From: Jurriaan Bendien (adsl675281@TISCALI.NL)
Date: Mon Feb 04 2008 - 15:46:33 EST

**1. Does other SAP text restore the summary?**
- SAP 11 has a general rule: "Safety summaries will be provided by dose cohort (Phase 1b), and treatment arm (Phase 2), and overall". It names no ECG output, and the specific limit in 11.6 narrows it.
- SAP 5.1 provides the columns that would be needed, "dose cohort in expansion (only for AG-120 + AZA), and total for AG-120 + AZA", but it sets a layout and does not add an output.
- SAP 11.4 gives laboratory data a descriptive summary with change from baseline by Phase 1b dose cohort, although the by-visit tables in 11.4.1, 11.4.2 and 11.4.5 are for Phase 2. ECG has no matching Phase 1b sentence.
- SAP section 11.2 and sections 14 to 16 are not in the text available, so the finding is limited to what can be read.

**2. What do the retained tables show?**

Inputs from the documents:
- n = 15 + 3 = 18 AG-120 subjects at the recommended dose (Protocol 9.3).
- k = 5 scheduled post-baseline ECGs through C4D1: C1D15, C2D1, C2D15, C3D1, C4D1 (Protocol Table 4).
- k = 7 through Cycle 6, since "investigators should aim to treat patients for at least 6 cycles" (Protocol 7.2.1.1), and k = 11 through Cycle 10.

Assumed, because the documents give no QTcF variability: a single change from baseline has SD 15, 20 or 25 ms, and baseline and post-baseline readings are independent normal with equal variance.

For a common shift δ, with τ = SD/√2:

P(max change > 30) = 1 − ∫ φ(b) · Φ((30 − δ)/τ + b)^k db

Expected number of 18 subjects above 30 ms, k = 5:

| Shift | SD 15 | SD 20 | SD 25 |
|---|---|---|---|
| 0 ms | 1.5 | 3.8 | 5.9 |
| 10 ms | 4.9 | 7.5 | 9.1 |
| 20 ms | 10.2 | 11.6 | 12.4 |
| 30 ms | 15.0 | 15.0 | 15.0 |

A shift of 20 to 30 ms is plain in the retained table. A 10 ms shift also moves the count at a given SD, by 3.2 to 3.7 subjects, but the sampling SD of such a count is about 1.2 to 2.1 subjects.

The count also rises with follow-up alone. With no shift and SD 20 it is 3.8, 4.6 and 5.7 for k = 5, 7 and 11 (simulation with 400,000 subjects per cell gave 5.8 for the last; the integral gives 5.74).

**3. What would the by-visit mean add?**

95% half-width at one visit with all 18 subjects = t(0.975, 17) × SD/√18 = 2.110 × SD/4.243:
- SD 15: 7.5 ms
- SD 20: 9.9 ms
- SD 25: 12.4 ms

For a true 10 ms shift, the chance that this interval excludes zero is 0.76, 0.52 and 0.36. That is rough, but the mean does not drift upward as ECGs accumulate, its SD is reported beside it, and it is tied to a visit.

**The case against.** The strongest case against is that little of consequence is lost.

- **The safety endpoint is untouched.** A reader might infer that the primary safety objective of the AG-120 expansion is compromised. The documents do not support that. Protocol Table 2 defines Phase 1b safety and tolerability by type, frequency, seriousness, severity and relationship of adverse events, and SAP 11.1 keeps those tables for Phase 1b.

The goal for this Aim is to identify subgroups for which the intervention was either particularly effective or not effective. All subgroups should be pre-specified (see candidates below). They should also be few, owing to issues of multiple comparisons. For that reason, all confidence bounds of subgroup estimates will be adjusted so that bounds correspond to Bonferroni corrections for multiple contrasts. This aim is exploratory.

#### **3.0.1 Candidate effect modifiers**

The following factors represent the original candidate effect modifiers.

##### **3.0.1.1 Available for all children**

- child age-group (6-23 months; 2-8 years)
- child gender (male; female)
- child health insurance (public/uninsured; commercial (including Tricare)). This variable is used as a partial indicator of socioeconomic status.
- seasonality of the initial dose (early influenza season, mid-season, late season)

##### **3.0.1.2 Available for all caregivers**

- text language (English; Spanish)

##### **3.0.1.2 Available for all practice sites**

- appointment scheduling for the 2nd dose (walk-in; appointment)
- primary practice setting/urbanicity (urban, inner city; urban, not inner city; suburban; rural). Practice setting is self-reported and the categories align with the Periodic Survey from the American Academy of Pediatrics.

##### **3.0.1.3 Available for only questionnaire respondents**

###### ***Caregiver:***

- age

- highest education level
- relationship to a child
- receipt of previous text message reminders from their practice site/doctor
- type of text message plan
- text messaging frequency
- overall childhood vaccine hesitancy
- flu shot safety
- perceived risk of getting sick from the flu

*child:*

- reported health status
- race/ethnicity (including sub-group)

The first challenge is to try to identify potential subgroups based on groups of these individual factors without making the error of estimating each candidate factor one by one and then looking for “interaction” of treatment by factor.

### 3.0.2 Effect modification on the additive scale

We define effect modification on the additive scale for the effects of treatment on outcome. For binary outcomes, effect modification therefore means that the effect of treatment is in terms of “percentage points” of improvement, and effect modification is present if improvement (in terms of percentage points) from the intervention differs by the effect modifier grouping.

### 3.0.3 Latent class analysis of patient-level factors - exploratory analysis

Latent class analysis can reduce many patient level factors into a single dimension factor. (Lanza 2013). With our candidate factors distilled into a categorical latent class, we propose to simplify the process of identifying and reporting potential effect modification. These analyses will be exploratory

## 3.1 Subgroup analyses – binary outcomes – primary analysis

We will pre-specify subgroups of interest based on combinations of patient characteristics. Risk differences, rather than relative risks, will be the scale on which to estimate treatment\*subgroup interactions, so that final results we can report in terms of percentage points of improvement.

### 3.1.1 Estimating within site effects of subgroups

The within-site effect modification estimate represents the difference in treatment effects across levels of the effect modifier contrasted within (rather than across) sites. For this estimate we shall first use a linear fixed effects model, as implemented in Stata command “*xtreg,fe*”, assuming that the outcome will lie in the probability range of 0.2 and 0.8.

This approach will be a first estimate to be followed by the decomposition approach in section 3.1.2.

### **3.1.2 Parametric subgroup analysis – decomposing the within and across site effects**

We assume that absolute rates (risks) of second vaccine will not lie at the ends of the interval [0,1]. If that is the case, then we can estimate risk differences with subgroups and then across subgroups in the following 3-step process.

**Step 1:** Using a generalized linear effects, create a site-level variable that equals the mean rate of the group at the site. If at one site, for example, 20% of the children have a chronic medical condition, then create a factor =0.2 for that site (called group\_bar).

Paul, I don't doubt that a lot of financial intermediation and enforcement is technically superfluous (or indeed counterproductive), but for the social existence of capitalist society it is to a large extent essential. Because the interdependencies in society are not simply economic or technical, they are social, cultural, political etc. in accordance with the voluntary and coercive dimensions of cooperation and competition in class society. I do not regard the financial sector simply as "parasitic", though parts of it clearly are (nobody I think doubts that). I meant - that if you import more goods than you export, ceteris paribus the physical surplus which can be claimed will rise regardless of domestic production; the specific trading arrangements making this possible are irrelevant in this respect, since we are simply talking about the growing physical stock of items which can be claimed in the domestic economy. No rocket science here. - if this trading process evolves, such that you produce less and less of your own material goods, but instead obtain more and more through trade from elsewhere, that isn't an economic problem per se, but it creates a vulnerability, insofar as it increases your dependence on trade; if trade breaks down, you are suddenly left without the material goods you require, and possibly without adequate means to produce them (cf. certain African countries). But to assess this vulnerability ("resource security") you really have to understand specifically the (potential) production capacity of a particular economy, i.e. its ability to find internal or external subsitutes for normal trade. As you have pointed out, people find this out particularly during military wars, when normal trade is obstructed. - the distinction of productive versus unproductive labour at least in Marx's final thinking has I think nothing directly to do with its role in the economic reproduction process, except insofar as circulation labour is concerned (because of his principle that no net new economic value can ever be newly created in exchange processes in themselves). - at least in Marx's theory, the volume of surplus value is equal to the volume of surplus labour, and does not refer to the scope of material production specifically. Total realised profits in an economy do not necessarily correspond at all to total current surplus value produced. Just because profits are realised from material production, does not mean they will be reinvested there, that just depends on the rate of return and sales volume. It is just that "in the final analysis" the capacity to repay debt or extend credit depends on the growth rate of real production. - Marx's argument is that circulation labour transfers value, but does not itself create it, but in that case you need a consistent explanation of how that transfer process really works. In national accounts, the problem of transfers is tackled in two main ways: either a transfer is a unilateral disbursement of funds (i.e. the income does not arise from an exchange) or, the flow of funds falls outside the scope of the concept of production. This is in practice not very satisfactory (i.e. the definitions are rather arbitrary, capricious or eclectic from a theoretical point of view), and more in the nature of a convention, rather than based on a fully consistent theory about the valuation of gross product (a set of principles about comparable value, value equivalence, value used up, value conserved, value transferred and value newly created). - If the actual distinctions operated in the capitalist division of labour between productive and unproductive labour leads to the result that the production of material wealth slows down or stagnates, that is not a problem for Marx's own theory, but rather a part of the critique of the limits of the capitalist way of producing, i.e. the fact that the requirements of capital accumulation do not necessarily correspond at all to the requirements of the material reproduction process which satisfies material needs. For example, house prices rise, but proportionally much fewer new houses are built to meet demand (in parts of Europe and elsewhere). But in neoliberal theory the exact reverse is argued: all this happens because there is not enough capitalism, the problem is that there is not enough capitalism. Many theories of surplus value and surplus have been mooted in the history of economic thought, as Marx himself notes and Ronald Meek also documented in his Phd thesis, so there's plenty of scope for different measures and theoretical dimensions. I think on balance that a good case can be made though for the argument that Marx's own final concept is quite consistent (we ought to put his various comments in chronological order to trace the evolution of his thinking, since not all his ideas about it are logically compatible). It is just that it is quite difficult to measure empirically - the number of assumptions you have to make in the estimation procedure, given inadequate data, make the results less than robust. Because he thought all the talk about "productivity" just concerns the exploitability of labour with given means of production, Marx had little interest in the notions of gross and net product per se. He argues, the only thing that really matters in capitalism, as far as that is concerned, is the size of the value product, and more specifically the size of surplus value as a share of that value product. Size does matter, in this respect. And growth does too. Theories of how specifically to do the grossing and netting to arrive at something like the value product, are more or less encapsulated in ideological notions revolving around this essence, which presuppose different theories of value. It is just that if you want to measure the value product or surplus value, either in labour hours or money units, you can only do this by referring both to flows of costs/purchases and revenues, as well as output (sales) volumes in particular because the proportions of surplus labour and necessary labour are not self-evident, but must be derived. In this respect Kuznets was not wrong, although of course he has different concepts from Marx, and focuses on net output rather than the value product of human labour. But as I have said several times, in my opinion gross product measures such as GDP are less and less satisfactory measures of total income, both from a conventional and a Marxian point of view, because of the growing circuit of property income (including capital gains, rents of various kinds, leasing, royalties, grants, fees and interest). Some economists confuse factor income with property income a lot. An additional aspect I think is, that the distinction drawn between final output/consumption and intermediate consumption becomes more questionable these days, but to prove this I have to do more research into the operational definitions actually used to classify final goods/services and intermediate goods/services. Paradoxically, if e.g. people rent goods or services more than buy (for example because renting becomes cheaper than buying, if real wages stagnate), this acts to shrink the GDP measure, whereas e.g. if more homes are owner-occupied, this raises GDP. Plus of course GDP measures are influenced strongly by what deflation techniques are used. Classical Marxism never dealt with these problems theoretically, among other things because the total results of the accumulation process were not considered, i.e. the fact that more and more physical and financial assets which can be traded (and thus generate income, including transfer income) exist external to the sphere of production. The UNSNA does in principle cater to this problem analytically to some extent, insofar as accounting systems are conceptually provided both for the primary and the secondary circuits of income (broadly, the primary circuit is the income generated from production, the secondary circuits are those outside the sphere of production), but in fact the secondary circuits are rarely fully computed and in a satisfactory manner. The lack of an integrated accounting system for incomes and expenditures by persons, enterprises and governments is not such a problem, insofar as you can often obtain relevant data from other sources, but it is a problem insofar as the categories and numbers which are presented provide a distorted picture of what is really happening in economic processes. All sorts of claims are made about GDP, including many false ones (such as that it represents the whole economy), it is just that there is no other comparable measure of net output or other "synthetic" measure that would indicate the rate of economic growth or level of economic activity. I cannot solve all the quantitative and conceptual problems just now, because I have many other things I have to do, I mean I don't have a cushy paid research job to do that stuff, I just write some ideas in my leisure time when I am not in my fulltime job at the council or doing other chores. Anyway I am not a qualified economist, I just studied what things mean, and what follows from that. Point is that it might not mean what you think it means, economics is a very deceptive science in that sense, in contrast to e.g. demography. Marxisant archaeologist Bruce Trigger retrospects (Understanding Early Civilisations, p. 313) that "regardless of the agricultural regime followed, between 70 and 90 percent of the labour input in early civilisations was, of necessity, devoted to food production" which meant "all early civilisations had to remain predominantly agricultural" and the surplus resources available to upper classes were never large relative to total production. But this very fact (which contrasts with our own time) implies that the existence of a surplus product itself does not explain very much about those civilisations. It was more or less a constant factor constrained by natural necessity, with only limited possible variations. In which case, historical change in early societies concerned much more the patterns of co-operation and their antithesis, i.e. wars (abstracting from natural disasters) in which competitors fought out their rivalries. The parable of the king, the soldiers the craftsmen and the peasants sounds interesting, but in fact the existence of a surplus product does not explain a great deal about the relationships involved and what happened to them, precisely because it was pretty much a constant. I realise Marxists are always strongly focused on this, but in historical reality it does not explain a lot about those societies, beyond what necessarily had to follow from the compulsion to perform surplus labour. Stalin was able to increase the surplus product only by means of force or the threat of violence, but this had the result of a lot of inefficiency, low morale and waste, as well as ruined lives. It is not accidental that his material product accounts did not publish quantities of labour hours worked. Accounting is a very political science insofar as it provides tangible evidence of who is getting what and how much from whom.Typically its concepts lift the veil here, but disguise it there. I will return to this some other time when I have more time. Jurriaan.